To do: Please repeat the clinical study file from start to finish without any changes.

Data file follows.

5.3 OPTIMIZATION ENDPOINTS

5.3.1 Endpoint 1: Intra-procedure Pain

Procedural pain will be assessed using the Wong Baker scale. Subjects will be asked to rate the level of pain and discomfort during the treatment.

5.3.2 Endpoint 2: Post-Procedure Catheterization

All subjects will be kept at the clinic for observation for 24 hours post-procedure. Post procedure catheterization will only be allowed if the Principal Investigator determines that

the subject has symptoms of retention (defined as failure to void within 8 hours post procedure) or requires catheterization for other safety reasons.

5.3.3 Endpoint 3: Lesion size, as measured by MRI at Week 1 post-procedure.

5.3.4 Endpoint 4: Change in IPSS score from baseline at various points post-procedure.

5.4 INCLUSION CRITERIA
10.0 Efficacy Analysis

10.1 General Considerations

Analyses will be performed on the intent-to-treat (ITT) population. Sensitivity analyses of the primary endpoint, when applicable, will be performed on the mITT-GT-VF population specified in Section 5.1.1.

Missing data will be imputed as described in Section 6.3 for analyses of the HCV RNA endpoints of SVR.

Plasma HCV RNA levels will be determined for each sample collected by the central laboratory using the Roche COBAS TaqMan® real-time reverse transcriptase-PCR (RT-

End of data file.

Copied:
5.3 OPTIMIZATION ENDPOINTS

5.3.1 Endpoint 1: Intra-procedure Pain

Procedural pain will be assessed using the Wong Baker scale. Subjects will be asked to rate the level of pain and discomfort during the treatment.

5.3.2 Endpoint 2: Post-Procedure Catheterization

All subjects will be kept at the clinic for observation for 24 hours post-procedure. Post procedure catheterization will only be allowed if the Principal Investigator determines that

the subject has symptoms of retention (defined as failure to void within 8 hours post procedure) or requires catheterization for other safety reasons.

5.3.3 Endpoint 3: Lesion size, as measured by MRI at Week 1 post-procedure.

5.3.4 Endpoint 4: Change in IPSS score from baseline at various points post-procedure.

5.4 INCLUSION CRITERIA
10.0 Efficacy Analysis

10.1 General Considerations

Analyses will be performed on the intent-to-treat (ITT) population. Sensitivity analyses of the primary endpoint, when applicable, will be performed on the mITT-GT-VF population specified in Section 5.1.1.

Missing data will be imputed as described in Section 6.3 for analyses of the HCV RNA endpoints of SVR.

Plasma HCV RNA levels will be determined for each sample collected by the central laboratory using the Roche COBAS TaqMan® real-time reverse transcriptase-PCR (RT-